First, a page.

This annual adjustment always raises the question of what’s the right price index.
The Social Security Administration recently announced that in 2017 beneficiaries will receive a cost-of-living adjustment of 0.3 percent, after having received no increase for inflation in 2016. Automatic indexing is generally viewed as a positive feature of social security systems, both in the United States and abroad. Without such automatic adjustments, the government would have to make frequent changes to benefits to prevent retirees’ standard of living from eroding as they age.
The Social Security COLA is based on the change in the Consumer Price Index for Urban Wage Earners and Clerical Workers (CPI-W) over the most recent year with a COLA increase (2014). Since the COLA first affects benefits paid after January 1, Social Security needs to have figures available before the end of the year. As a result, the adjustment for January 1, 2017 is based on the increase in the CPI for the third quarter of 2016 over the third quarter of 2014. As shown in Figure 1, the reason for no COLA in 2016 is that the CPI-W dipped substantially from the 2014 third-quarter average of 234.2 and, although it turned around, remained below that benchmark in the third quarter of 2015. The reason for the 0.3 percent COLA in 2017 is that the third quarter of 2016 was 0.3 percent higher than the 2014 peak (235.1/234.2).
Whether the government is using the appropriate price index to adjust Social Security benefits is a controversial issue. Some critics contend that the adjustment is too small because the CPI-W does not reflect the spending patterns of the elderly and that, therefore, the government should use a special index just for the elderly. Other critics contend that the adjustment is too large because the CPI-W does not adequately reflect the ability of individuals to switch from high-priced goods to lower-priced substitutes and the government should use a chain-weighted index.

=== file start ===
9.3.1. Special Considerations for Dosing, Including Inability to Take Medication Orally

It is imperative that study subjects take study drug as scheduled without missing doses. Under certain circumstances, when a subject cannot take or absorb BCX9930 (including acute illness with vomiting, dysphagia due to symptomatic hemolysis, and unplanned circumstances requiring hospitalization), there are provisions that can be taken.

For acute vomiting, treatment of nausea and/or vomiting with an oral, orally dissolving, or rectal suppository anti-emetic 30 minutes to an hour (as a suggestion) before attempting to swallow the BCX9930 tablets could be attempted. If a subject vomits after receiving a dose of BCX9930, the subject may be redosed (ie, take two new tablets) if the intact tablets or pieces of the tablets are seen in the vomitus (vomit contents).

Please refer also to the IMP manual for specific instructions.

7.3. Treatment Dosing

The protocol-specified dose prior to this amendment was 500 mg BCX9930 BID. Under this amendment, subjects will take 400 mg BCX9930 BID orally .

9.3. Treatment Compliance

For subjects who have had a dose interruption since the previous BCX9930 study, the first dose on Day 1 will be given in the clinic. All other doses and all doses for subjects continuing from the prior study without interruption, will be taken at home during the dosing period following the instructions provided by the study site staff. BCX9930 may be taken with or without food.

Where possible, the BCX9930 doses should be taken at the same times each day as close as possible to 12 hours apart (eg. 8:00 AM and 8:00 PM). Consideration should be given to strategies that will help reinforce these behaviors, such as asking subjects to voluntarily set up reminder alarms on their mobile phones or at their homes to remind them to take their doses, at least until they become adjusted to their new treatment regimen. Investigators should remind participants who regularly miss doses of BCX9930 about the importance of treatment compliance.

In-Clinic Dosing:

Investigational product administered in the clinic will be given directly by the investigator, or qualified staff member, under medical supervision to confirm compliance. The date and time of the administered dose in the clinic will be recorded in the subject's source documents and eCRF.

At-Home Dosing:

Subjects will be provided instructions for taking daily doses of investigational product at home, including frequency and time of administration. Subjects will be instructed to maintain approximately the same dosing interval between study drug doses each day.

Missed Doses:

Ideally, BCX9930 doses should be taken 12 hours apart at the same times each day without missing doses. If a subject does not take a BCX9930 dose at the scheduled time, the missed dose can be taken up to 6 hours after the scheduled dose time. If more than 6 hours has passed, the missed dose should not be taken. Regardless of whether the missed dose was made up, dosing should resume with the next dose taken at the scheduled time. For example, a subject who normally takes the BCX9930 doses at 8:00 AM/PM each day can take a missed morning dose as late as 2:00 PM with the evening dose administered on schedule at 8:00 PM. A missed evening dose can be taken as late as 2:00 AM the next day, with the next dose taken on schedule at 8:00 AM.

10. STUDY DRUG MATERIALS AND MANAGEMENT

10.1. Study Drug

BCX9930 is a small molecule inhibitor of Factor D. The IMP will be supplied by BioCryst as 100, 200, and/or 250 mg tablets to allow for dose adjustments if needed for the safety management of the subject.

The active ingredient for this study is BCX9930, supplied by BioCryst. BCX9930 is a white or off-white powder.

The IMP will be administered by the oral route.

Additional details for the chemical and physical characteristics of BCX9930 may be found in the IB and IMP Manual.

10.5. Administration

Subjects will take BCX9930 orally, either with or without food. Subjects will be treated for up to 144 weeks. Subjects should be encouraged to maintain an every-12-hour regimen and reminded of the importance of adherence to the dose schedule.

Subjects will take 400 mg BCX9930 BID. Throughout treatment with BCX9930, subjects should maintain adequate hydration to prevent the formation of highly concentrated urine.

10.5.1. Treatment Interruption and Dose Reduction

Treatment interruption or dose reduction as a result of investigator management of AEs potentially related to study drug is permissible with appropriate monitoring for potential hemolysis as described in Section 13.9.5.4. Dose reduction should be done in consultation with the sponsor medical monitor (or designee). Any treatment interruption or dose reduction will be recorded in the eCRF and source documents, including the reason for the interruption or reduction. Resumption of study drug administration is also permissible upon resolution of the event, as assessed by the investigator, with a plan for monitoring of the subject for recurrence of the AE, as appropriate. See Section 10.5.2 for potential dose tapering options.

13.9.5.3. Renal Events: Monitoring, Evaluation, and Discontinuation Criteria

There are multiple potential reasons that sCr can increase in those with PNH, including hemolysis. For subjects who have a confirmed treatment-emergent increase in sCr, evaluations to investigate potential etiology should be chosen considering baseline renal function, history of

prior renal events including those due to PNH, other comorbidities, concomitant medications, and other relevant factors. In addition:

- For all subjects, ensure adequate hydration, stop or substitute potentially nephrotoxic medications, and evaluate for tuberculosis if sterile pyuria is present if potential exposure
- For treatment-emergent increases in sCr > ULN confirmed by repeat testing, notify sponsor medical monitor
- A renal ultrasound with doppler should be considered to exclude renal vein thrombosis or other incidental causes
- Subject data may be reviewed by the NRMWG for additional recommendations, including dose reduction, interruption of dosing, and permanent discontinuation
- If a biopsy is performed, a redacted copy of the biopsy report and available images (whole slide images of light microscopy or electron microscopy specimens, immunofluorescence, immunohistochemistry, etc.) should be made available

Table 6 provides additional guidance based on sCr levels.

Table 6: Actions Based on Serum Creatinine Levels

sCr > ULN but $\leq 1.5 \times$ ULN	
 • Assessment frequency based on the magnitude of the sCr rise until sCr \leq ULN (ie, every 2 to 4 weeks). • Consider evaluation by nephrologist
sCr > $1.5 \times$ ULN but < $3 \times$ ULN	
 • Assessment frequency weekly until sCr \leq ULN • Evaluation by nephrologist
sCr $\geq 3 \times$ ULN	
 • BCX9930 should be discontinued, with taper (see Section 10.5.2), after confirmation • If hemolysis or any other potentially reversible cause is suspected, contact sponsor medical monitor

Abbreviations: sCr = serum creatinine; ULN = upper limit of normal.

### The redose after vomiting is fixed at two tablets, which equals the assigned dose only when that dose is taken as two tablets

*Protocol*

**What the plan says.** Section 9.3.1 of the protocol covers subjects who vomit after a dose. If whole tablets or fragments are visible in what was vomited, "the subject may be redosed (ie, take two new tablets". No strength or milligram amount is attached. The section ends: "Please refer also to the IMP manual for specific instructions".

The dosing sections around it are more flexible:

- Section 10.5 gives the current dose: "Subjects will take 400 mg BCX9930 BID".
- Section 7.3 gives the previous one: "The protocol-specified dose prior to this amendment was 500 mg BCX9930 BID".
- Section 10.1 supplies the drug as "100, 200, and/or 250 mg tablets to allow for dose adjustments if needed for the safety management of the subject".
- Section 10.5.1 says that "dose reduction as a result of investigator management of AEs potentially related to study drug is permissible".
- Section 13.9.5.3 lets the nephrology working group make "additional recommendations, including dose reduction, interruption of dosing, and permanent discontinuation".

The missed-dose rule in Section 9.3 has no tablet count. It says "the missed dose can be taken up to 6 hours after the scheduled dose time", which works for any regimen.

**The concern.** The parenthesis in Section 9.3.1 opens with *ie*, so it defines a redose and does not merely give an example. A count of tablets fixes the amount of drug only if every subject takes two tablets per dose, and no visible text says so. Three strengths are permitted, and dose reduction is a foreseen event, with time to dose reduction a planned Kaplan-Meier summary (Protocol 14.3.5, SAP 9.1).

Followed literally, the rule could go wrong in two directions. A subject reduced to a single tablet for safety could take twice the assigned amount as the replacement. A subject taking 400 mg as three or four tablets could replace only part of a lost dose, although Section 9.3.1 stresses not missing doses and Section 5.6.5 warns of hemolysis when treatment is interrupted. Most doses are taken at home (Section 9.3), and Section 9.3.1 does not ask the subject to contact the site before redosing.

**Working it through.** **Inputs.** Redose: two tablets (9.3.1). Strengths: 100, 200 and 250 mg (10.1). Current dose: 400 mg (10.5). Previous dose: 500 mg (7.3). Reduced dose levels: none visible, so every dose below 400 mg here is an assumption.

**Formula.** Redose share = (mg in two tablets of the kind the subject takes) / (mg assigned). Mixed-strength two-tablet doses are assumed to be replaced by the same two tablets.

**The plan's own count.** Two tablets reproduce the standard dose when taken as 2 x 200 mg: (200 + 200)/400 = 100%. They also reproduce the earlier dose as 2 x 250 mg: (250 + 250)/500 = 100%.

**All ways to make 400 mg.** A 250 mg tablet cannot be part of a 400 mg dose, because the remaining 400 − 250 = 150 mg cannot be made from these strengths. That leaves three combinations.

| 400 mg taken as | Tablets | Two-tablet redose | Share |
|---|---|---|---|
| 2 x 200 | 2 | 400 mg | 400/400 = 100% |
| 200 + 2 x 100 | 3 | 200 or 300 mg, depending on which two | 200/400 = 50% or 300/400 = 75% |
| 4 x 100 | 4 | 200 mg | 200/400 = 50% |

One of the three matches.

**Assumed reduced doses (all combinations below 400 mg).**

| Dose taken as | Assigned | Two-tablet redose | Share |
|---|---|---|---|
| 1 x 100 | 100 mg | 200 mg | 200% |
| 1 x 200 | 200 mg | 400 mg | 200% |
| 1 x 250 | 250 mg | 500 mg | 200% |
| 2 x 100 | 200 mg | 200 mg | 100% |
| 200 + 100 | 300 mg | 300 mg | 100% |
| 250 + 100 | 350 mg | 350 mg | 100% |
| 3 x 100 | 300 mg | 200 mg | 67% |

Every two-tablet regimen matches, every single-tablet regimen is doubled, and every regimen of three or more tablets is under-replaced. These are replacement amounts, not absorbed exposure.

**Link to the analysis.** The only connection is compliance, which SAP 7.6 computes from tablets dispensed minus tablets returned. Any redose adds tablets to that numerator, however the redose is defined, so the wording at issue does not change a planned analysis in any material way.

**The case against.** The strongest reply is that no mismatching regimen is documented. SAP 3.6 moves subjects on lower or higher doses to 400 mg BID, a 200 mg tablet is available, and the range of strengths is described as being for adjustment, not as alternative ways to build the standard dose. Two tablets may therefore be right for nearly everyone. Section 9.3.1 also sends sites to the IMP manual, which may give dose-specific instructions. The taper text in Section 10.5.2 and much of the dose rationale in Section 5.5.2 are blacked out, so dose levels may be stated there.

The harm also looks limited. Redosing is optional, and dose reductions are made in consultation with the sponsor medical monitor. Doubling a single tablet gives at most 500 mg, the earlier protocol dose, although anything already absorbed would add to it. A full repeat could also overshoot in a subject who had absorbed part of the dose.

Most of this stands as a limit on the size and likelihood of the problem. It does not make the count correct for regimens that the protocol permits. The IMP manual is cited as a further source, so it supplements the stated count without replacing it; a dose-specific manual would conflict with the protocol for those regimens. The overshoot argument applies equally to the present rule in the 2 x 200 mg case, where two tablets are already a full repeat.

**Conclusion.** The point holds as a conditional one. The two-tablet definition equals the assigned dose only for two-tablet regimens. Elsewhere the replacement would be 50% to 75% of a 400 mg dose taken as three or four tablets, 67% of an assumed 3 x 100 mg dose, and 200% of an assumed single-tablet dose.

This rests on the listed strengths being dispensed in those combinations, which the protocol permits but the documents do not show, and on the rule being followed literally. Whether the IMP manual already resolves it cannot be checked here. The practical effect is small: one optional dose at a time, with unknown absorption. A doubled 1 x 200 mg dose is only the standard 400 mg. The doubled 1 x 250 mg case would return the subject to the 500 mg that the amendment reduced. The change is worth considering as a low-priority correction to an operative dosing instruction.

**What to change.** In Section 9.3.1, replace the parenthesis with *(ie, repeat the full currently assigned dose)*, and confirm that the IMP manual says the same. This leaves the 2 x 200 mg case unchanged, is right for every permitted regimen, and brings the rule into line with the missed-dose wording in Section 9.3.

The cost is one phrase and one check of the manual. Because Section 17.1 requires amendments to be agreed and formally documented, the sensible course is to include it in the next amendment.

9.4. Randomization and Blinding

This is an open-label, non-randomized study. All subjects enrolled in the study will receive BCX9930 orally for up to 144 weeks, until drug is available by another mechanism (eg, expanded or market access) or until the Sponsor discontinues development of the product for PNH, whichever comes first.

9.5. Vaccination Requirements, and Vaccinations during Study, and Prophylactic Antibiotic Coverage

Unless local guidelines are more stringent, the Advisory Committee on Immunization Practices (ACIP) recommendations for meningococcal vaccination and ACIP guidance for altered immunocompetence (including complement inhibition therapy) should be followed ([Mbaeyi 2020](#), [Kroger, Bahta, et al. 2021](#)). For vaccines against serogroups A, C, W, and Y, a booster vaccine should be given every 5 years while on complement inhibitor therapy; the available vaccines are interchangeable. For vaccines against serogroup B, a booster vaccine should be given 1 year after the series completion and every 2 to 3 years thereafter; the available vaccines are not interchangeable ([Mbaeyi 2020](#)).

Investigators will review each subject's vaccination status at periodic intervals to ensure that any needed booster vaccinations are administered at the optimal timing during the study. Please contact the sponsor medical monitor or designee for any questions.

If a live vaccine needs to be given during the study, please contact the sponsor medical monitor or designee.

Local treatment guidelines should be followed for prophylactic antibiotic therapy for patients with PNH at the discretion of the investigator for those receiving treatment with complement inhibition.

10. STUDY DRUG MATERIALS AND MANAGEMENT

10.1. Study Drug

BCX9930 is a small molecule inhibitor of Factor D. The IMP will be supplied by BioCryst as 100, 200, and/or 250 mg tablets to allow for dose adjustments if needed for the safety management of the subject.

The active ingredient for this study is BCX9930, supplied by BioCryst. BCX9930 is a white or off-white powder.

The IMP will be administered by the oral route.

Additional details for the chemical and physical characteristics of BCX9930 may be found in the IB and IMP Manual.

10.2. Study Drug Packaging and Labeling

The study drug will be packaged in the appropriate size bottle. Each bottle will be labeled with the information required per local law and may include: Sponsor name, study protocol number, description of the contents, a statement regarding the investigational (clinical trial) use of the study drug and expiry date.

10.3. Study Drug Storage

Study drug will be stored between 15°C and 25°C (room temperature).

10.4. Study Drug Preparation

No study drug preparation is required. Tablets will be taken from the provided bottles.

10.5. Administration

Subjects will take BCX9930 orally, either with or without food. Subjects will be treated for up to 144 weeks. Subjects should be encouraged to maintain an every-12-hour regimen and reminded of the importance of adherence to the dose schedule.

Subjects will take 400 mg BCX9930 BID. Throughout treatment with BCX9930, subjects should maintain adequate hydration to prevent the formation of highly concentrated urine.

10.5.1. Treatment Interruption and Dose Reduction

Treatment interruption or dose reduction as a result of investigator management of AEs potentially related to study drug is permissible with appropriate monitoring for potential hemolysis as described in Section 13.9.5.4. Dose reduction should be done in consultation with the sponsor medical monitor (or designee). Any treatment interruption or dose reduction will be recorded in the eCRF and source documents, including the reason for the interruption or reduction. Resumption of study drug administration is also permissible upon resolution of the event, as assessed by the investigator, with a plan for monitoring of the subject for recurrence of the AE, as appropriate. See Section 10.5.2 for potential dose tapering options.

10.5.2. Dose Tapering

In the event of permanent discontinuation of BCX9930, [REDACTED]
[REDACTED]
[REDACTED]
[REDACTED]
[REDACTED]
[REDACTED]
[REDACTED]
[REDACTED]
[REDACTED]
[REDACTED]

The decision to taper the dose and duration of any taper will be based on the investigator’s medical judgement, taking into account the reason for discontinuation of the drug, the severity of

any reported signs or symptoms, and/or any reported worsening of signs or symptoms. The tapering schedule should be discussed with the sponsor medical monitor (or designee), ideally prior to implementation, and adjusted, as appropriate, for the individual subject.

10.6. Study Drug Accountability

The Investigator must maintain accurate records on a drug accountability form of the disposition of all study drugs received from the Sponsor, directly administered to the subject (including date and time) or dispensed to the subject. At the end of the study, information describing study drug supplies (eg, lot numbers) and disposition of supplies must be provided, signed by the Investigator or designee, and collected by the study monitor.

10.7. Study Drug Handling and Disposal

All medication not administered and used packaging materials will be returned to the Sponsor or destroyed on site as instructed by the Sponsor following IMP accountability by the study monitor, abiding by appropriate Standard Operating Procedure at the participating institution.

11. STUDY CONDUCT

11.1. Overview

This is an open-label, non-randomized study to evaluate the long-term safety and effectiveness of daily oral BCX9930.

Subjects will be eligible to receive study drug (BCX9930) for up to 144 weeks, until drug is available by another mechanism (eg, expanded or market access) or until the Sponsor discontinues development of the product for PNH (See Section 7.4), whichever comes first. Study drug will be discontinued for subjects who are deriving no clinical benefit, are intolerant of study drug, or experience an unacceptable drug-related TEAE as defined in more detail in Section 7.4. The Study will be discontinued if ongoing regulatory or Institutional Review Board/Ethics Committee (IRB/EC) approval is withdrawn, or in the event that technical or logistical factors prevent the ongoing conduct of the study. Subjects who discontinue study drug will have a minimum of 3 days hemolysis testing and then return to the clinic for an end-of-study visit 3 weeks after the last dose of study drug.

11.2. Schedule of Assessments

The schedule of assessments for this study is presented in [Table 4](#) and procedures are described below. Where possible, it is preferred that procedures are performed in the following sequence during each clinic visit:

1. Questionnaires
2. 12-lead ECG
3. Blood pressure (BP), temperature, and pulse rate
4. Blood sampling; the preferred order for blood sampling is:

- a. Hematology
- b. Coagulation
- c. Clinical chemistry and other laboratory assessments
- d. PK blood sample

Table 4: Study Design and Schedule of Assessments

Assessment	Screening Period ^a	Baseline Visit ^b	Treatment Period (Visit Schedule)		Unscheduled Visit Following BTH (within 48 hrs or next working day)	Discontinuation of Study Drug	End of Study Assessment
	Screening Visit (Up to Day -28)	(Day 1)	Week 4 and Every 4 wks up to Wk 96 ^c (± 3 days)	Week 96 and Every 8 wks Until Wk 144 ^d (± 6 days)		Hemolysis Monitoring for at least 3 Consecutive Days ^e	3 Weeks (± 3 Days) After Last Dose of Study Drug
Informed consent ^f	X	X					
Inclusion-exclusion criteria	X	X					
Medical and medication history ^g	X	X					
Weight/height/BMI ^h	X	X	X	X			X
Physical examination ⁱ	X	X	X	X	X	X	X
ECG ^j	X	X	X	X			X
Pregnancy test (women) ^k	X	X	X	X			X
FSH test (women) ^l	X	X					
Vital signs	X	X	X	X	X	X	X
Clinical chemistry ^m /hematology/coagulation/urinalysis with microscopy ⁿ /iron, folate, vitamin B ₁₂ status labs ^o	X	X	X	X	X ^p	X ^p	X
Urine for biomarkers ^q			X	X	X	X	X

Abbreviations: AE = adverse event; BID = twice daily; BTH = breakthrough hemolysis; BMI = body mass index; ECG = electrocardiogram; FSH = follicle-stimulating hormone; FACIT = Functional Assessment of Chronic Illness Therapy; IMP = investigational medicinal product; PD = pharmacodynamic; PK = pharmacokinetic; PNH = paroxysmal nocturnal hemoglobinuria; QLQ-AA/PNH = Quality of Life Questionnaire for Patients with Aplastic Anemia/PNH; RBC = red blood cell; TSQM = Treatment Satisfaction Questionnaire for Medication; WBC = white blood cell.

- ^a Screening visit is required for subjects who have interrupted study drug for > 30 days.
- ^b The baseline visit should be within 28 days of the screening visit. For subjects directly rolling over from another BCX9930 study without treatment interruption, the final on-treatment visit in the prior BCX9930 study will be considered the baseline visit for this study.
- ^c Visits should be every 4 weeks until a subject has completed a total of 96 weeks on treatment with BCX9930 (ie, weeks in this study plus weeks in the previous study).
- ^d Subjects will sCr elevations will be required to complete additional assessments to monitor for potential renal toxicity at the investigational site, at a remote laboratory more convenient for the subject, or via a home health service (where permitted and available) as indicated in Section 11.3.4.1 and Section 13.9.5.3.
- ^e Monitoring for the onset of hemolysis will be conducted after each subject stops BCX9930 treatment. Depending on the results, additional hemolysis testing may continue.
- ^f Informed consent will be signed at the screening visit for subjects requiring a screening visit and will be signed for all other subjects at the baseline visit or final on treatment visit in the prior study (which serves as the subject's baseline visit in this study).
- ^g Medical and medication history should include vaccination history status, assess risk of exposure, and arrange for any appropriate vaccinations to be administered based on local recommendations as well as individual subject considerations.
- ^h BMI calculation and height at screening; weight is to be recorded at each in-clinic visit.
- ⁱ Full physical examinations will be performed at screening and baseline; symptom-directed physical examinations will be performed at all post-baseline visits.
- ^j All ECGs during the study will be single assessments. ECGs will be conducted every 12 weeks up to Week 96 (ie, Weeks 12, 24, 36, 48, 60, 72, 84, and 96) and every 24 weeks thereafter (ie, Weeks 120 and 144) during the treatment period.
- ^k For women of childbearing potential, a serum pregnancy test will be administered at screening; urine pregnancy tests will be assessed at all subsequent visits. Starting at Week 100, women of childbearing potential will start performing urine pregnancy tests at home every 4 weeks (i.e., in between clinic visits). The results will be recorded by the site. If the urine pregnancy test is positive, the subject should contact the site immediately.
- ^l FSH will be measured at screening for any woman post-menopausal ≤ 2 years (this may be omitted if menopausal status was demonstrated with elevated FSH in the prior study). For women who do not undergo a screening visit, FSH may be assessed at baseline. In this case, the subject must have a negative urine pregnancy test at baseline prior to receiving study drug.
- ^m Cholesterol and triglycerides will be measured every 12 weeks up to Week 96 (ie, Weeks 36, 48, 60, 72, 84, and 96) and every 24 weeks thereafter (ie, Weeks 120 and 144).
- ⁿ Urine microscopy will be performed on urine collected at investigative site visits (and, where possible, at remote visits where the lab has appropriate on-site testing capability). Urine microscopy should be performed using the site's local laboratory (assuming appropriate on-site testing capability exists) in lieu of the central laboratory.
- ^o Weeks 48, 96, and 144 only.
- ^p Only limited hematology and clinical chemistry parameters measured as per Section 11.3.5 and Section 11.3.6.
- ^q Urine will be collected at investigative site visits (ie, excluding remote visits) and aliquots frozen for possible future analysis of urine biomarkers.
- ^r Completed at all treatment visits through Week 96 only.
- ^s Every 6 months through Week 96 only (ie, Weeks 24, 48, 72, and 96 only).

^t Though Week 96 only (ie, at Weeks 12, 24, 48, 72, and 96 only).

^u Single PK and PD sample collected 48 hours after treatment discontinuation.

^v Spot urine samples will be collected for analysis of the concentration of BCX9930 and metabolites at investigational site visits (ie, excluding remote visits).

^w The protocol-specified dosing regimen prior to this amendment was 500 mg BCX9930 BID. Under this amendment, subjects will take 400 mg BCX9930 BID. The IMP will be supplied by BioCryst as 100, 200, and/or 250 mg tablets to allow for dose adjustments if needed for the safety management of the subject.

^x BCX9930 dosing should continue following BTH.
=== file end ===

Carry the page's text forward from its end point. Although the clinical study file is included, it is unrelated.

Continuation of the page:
The Bureau of Labor Statistics does calculate an experimental price index for the elderly (persons 62 and older), which is known as the CPI-E. Over the period 2000-2014, the average annual increase for the CPI-E was 2.36 percent, compared to 2.23 percent for the CPI-W – a gap of 0.13 percent. The CPI-E rose faster, in part, because older people devote a larger share of their budgets to medical care, and the cost of this item rose faster than prices in general.
Other critics argue that a chained CPI would be more accurate since it reflects the extent to which people substitute one item for another in the face of a price increase. Between 2000 and 2014, the chained CPI has increased an average of 0.18 percentage points slower each year than the unchained version.
If benefits were currently adjusted by the appropriate index, introducing a chained index would probably improve accuracy. But the CPI-E suggests that the current index understates the inflation faced by the elderly. Thus, any adjustment to the nature of the COLA would need to consider both the projected 0.18 percent overstatement due to not accounting for the substitution effect and the projected 0.13 percent understatement due to not reflecting the spending patterns of the elderly. So the current index may not be far off the mark.